Tracking progenitor cells that cause epilepsy

Epilepsy alters neurogenesis in the hippocampus

Epileptic insults profoundly alter hippocampal dentate granule cell (DGC) integration, leading to morphological and functional dendritic abnormalities as well as cell migration defects. Typically, hippocampal DGCs are generated throughout adult life from multipotent and self-renewing progenitor cells located in the subgranular zone, including Gli1-expressing type 1 progenitor cells. Immediately prior to and following epileptic insults misdirected DGCs populate the dentate hilus in addition to the dentate gyrus and afferent inputs to these “vagabond” DGCs exhibit atypical firing patterns. Dendrites, which typically develop apically during normal DGCs maturation, develop basally following epileptic seizures, often creating recurrent circuits that may contribute to hyperexcitability in the hippocampus. Although the abnormal DGCs that form following epileptic events are well characterized, questions about the specific precursors from which they arise remain unanswered.  Recently, a research team led by Dr. Steve Danzer at Cincinnati Children's Hospital Medical Center and University of Cincinnati investigated whether the abnormal DGCs that are born following epileptic insults arise from all DGC precursor cells or just from a specific precursor subset (Singh et al. 2016).  

Tracking granule cell lineages following epilepsy using Brainbow mice

To examine DGCs descended from the Gli1-expressing granule cell lineage, the Danzer team bred mice carrying a cre-conditional “Brainbow” reporter (STOCK- Gt(ROSA)26Sortm1(CAG-Brainbow2.1)Cle/J (013731) to a tamoxifen-inducible Gli1-CreERT2 mouse (STOCK-Gli1tm3(cre/ERT2)Alj/J (007913) and induced epilepsy in double mutant mice using pilocarpine.  Treating double-mutants mice postnatally with tamoxifen labelled type 1 progenitor cells in the subgranular zone with one of four possible fluorescent proteins. Further, daughter cells that differentiated from a given labelled precursor cell were labelled with the same fluorescent tag as the parent.  For their study, the Danzer team morphologically examined cells expressing either red fluorescent protein (RFP) or yellow fluorescent protein (YFP).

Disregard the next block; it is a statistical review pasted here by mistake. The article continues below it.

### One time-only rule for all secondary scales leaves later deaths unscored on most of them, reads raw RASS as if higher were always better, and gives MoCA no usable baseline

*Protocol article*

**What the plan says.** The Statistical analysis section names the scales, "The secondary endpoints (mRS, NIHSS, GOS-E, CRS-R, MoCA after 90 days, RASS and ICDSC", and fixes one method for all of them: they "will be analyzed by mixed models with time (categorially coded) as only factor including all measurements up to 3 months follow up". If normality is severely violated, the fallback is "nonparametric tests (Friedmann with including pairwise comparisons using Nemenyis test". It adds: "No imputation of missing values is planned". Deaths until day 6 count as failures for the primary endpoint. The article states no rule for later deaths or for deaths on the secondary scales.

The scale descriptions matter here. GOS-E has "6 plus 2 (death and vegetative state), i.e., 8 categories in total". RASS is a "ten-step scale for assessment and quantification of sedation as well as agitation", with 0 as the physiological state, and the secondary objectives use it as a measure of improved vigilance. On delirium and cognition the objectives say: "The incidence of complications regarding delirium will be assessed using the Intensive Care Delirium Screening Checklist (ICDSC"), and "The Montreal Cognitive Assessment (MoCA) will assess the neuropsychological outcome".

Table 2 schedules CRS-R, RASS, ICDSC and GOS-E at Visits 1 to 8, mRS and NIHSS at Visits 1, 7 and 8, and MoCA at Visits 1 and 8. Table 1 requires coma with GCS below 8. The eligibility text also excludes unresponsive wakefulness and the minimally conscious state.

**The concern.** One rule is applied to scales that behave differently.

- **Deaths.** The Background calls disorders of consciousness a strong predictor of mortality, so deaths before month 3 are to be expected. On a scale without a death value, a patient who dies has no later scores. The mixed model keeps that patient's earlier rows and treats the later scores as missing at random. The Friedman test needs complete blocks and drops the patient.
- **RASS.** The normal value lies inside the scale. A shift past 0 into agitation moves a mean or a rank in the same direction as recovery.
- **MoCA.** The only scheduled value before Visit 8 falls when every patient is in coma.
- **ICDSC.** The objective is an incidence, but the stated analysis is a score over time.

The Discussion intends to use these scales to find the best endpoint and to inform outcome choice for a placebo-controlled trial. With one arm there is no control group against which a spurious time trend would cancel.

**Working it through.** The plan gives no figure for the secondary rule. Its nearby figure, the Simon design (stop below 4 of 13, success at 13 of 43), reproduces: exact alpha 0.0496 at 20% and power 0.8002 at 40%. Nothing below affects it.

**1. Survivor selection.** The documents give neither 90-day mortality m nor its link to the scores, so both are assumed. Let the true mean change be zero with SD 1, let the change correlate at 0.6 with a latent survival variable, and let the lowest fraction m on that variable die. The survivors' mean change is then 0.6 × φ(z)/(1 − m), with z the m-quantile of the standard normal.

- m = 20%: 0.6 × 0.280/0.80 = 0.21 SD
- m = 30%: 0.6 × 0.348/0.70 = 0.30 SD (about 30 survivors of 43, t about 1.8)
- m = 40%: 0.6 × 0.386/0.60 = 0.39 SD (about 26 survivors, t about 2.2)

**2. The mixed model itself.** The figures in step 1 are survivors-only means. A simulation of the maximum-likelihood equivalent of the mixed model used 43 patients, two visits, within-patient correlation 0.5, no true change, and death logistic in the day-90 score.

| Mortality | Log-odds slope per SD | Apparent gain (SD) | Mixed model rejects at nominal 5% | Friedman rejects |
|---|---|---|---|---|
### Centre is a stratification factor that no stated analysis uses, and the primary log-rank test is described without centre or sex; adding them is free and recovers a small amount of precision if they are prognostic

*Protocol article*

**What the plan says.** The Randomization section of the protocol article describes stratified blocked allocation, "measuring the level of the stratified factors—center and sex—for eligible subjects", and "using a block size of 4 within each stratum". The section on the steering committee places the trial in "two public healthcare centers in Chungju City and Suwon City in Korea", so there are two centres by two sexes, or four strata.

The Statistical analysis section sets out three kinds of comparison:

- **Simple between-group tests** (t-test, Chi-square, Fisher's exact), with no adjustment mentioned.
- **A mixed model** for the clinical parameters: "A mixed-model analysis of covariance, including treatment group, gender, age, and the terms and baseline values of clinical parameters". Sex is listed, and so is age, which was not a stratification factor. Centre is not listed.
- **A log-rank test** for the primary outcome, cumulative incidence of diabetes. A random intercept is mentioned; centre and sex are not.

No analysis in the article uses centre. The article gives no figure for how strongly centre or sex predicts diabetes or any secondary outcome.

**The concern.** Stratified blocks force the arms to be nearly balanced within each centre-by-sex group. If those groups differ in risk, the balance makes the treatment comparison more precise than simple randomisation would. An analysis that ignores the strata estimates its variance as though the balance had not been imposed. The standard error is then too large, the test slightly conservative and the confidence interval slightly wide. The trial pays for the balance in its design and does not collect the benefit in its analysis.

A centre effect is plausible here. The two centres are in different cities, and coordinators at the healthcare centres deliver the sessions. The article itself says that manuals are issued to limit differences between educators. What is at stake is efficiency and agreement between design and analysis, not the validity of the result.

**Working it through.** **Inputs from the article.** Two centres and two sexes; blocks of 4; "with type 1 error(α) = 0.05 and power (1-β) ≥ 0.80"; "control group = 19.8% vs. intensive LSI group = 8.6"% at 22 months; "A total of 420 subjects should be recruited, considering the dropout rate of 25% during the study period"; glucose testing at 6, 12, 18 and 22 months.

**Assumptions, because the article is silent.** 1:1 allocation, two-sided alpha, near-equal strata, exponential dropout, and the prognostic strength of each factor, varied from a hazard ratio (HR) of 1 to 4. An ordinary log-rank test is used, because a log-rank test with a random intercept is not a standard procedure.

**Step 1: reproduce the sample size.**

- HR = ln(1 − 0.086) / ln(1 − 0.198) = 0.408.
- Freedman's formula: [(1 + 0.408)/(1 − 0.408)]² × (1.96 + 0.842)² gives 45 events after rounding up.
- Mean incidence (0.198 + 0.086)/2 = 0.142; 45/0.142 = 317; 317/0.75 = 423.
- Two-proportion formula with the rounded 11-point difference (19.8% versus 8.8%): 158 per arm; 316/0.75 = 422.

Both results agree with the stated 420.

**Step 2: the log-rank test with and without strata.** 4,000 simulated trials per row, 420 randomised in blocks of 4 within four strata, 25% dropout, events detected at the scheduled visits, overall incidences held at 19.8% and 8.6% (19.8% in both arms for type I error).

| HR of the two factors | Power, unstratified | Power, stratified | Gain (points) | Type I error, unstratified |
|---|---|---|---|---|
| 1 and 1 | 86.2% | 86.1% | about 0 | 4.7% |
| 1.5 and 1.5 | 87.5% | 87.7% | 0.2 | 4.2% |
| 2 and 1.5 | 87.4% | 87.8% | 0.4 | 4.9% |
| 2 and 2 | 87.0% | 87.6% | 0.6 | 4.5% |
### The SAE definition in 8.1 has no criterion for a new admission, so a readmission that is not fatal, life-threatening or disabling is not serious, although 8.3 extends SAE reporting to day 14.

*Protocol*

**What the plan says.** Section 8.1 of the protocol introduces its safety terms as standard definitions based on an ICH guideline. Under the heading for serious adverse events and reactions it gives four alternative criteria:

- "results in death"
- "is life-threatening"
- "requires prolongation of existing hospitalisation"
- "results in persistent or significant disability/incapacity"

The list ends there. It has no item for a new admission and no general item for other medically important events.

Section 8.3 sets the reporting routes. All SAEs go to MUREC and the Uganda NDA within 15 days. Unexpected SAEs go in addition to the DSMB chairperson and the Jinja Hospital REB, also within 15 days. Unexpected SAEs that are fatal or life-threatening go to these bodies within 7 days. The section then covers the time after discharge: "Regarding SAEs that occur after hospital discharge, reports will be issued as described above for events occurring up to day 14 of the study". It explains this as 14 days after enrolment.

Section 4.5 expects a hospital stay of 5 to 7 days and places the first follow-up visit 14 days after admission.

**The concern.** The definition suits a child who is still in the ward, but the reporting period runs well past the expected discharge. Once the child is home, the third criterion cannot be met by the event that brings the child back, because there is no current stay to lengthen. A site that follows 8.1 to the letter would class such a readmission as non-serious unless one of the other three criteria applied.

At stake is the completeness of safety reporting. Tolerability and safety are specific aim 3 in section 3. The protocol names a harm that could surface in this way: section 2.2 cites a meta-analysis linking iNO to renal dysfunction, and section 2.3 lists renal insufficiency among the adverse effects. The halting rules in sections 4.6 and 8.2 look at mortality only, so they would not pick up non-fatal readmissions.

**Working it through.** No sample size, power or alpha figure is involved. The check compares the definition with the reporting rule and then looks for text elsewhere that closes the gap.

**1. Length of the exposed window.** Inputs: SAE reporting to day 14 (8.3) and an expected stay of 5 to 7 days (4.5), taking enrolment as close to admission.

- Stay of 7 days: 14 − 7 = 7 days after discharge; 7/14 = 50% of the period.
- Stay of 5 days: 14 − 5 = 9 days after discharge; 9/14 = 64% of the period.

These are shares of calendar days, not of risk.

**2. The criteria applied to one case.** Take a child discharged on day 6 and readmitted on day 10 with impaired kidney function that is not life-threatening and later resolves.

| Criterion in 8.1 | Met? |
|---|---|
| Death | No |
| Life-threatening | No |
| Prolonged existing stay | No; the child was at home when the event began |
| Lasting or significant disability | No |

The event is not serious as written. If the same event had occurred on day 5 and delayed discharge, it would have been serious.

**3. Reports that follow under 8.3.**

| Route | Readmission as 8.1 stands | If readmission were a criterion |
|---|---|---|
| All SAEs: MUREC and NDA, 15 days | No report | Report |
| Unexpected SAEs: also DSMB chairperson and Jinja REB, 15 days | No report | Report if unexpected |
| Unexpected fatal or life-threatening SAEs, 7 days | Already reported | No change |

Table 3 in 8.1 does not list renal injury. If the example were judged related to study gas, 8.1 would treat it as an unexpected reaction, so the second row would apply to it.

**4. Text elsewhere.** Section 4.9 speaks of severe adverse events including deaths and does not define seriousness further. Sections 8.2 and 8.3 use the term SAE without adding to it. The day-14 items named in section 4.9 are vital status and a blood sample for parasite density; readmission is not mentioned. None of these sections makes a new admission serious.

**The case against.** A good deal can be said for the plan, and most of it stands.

Two distinct mechanisms contribute to epilepsy-associated pathologies

In mice, acute status epilepticus (SE) and subsequent epilepsy develop within a few weeks following pilocarpine treatment. In the Danzer study, mice hippocampi were examined 2 months post-pilocarpine treatment, when frequent spontaneous seizure activity typically is observed.  Examining Brainbow-derived fluorophore expression following SE revealed that ectopic DGCs - that is, the DGCs that inappropriately migrated to the denate hilus - were concentrated within distinct cell clusters, many of which only contained other ectopic DGCs.

Interestingly, although hyperexcitable afferents and atypical connections are pathological hallmarks of ectopic DGCs, the number of DGCs with abnormal, basally-derived dendrites was not higher in ectopic DGC clusters than in normal DGC clusters. These data suggest that progenitor cells that give rise to ectopic DGCs are not more likely to produce DGCs with abnormal morphology and that the progenitor cells that produce DGCs with basal dendrites will mostly produce normal DGCs.

Taken together, these findings indicate that the mechanisms that underlie ectopic DGC development and basal dendrite formation are distinct. The Danzer team’s data suggests that combinatorial therapeutic approaches that target each of these pathways may be necessary to combat the abnormalities associated with epileptic disease.